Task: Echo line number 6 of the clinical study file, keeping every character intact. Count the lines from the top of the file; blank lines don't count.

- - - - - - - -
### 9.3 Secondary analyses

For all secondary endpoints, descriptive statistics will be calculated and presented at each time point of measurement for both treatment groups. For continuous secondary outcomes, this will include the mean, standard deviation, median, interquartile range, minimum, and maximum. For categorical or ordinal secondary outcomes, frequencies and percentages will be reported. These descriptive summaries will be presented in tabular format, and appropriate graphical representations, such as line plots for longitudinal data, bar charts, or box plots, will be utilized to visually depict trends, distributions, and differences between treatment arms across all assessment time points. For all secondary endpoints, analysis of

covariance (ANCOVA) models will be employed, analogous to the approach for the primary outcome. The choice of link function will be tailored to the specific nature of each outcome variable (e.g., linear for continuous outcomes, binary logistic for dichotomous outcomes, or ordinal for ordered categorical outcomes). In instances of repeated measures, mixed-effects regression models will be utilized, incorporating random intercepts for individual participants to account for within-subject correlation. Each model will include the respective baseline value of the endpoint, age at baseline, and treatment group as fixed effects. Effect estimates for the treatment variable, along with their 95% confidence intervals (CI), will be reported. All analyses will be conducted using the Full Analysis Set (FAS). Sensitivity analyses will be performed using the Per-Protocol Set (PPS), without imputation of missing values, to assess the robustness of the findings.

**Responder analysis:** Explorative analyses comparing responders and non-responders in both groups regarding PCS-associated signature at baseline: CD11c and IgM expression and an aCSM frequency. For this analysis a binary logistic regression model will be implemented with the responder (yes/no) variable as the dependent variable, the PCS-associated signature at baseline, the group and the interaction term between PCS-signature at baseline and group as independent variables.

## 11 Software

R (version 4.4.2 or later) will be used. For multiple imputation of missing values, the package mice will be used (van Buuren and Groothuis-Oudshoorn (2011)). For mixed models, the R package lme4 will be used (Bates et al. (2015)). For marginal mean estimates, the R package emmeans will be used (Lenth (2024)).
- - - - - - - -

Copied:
R (version 4.4.2 or later) will be used. For multiple imputation of missing values, the package mice will be used (van Buuren and Groothuis-Oudshoorn (2011)). For mixed models, the R package lme4 will be used (Bates et al. (2015)). For marginal mean estimates, the R package emmeans will be used (Lenth (2024)).